In 2001, the Corps denied Bailey’s § 404 permit application and ordered him to restore the property at his own expense.[10] Bailey refused, and the United States brought an enforcement action under § 309(b) of the CWA to enforce the restoration order and to enjoin Bailey from discharging further pollutants into the wetland. Bailey counterclaimed against the United States, alleging that the Corps did not have jurisdiction over the parcel and that its restoration order was arbitrary and capricious. Bailey also filed a third-party complaint against the County, alleging that it should pay to restore the land. All parties moved for summary judgment.

The district court granted the United States’ motion in part; dismissed Bailey’s counterclaim against the United States and his third-party complaint against the County; and issued a final injunction, ordering Bailey to restore the wetland to its previolation condition.[11] Bailey appealed to the Eighth Circuit, raising the following arguments: (1) that the district court erred in applying Justice Kennedy's concurring opinion in Rapanos to determine whether the Corps had jurisdiction and that, even if Justice Kennedy's opinion controls, the Corps failed to show that the wetland has a significant nexus to or is adjacent to the Lake of the Woods (the “lake”); (2) that the Corps' denial of Bailey’s after-the-fact permit and its restoration order were arbitrary and capricious; and (3) that the district court abused its discretion when it approved the restoration plan.

The Eighth Circuit’s Opinion in Bailey

To decide how to apply Rapanos, the court first considered the so-called “narrowest-grounds-rule” established by the Supreme Court in Marks v. United States.[12] Under that rule, “[w]hen a majority of the Supreme Court agrees only on the outcome of a case and not on the grounds for that outcome, ‘the holding of the Court may be viewed as that position taken by those Members who concurred in the judgments on the narrowest grounds.’”[13] Of the circuit courts that have interpreted Rapanos, most have concluded that Judge Kennedy’s concurring opinion constitutes the narrowest holding.[14] The First Circuit, however, concluded that the narrowest-grounds-rule cannot be applied to Rapanos. The Bailey court agreed, as it was unable to identify the narrowest holding due to the lack of overlap between the plurality's and Justice Kennedy's opinions. The Bailey court therefore joined the First Circuit in following the dissent's instruction to find jurisdiction over wetlands if either the plurality's test or Justice Kennedy's test is met.[15]

Justice Kennedy's opinion, which is broader than the plurality’s, “holds that when a wetland is adjacent to the navigable-in-fact waters, then a significant nexus exists as a matter of law.”[16] Applying that test to the facts in Bailey, the Eighth Circuit affirmed the district court, which determined that Bailey built the road on a wetland adjacent to the lake, which is undisputably a navigable-in-fact water. The court found that the Corps presented evidence that the site extends to the edge of the lake, and therefore borders or is contiguous to the lake under the CWA. In reaching that conclusion, the court applied the Corps’ regulatory definition of wetlands, which provides that wetlands include "those areas that are inundated or saturated by surface or ground water at a frequency and duration sufficient to support, and that under normal circumstances do support, a prevalence of vegetation typically adapted for life in saturated soil conditions."[17] The court was swayed by the fact that Bailey did not rebut the Corps’ evidence, and did not offer any expert opinion on the hydrological characteristics of the site.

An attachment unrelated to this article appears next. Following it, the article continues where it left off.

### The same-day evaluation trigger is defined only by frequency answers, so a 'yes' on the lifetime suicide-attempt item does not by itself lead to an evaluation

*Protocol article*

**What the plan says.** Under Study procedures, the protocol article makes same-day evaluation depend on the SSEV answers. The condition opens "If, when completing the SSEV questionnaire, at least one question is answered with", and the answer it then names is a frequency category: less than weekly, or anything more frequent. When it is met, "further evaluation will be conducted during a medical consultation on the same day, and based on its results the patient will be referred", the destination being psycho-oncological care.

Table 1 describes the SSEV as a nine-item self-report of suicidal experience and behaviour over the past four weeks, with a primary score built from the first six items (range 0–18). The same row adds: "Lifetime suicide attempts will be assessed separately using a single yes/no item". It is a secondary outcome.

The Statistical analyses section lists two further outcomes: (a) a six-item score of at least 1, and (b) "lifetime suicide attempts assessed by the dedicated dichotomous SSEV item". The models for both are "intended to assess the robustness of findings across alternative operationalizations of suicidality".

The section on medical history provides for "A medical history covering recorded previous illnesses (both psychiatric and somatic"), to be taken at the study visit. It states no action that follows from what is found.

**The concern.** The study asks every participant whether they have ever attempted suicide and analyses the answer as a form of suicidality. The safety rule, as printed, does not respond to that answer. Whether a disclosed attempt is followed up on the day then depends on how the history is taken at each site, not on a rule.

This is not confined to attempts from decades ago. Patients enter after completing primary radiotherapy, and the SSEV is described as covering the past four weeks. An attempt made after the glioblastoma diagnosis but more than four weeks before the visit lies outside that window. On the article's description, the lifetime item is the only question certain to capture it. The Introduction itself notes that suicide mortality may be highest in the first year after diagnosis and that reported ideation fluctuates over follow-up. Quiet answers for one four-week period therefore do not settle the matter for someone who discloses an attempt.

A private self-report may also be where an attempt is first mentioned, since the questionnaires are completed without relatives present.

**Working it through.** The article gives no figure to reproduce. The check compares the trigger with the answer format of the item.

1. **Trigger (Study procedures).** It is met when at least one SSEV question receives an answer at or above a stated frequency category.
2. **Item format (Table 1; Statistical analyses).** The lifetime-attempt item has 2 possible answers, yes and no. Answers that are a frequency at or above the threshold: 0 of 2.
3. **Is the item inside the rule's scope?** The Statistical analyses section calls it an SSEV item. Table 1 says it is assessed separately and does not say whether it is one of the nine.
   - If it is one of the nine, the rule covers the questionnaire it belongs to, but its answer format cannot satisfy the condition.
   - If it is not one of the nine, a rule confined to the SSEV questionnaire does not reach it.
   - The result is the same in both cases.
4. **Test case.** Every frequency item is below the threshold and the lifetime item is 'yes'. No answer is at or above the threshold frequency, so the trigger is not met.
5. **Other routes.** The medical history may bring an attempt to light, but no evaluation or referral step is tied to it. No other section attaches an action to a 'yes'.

The Bailey court also upheld the Corps’ restoration order. Bailey did not challenge the order’s substance, but instead argued that it was “arbitrary and capricious because the Corps should have approved his permit application and allowed him to mitigate the damage, rather than denying his permit application and ordering him to restore the site.”[18] Bailey framed that argument as a constitutional equal protection violation, which the court rejected.

Finally, the court upheld the injunction, which it reviewed for abuse of discretion. The CWA authorizes district courts to issue injunctive relief for violations of CWA § 1311(a). The district court assessed the propriety of the permanent injunction and restoration order under the standard set forth in United States v. Sexton Cove Estates, Inc. Under that opinion, a restoration plan must: "(1) be designed to confer maximum environmental benefits tempered with a touch of equity; (2) be practical and feasible from an environmental and engineering standpoint; (3) take into consideration the financial resources of defendants; and (4) include consideration of defendants' objections." Both courts found that the plan met all elements.

Ultimately the appellate court held that the district court: (1) properly found that the Corps had jurisdiction because the wetland formerly underlying the road was adjacent to a lake; and (2) did not abuse its discretion in its evidentiary rulings or its order enjoining Bailey to comply with the restoration order.

Practical Considerations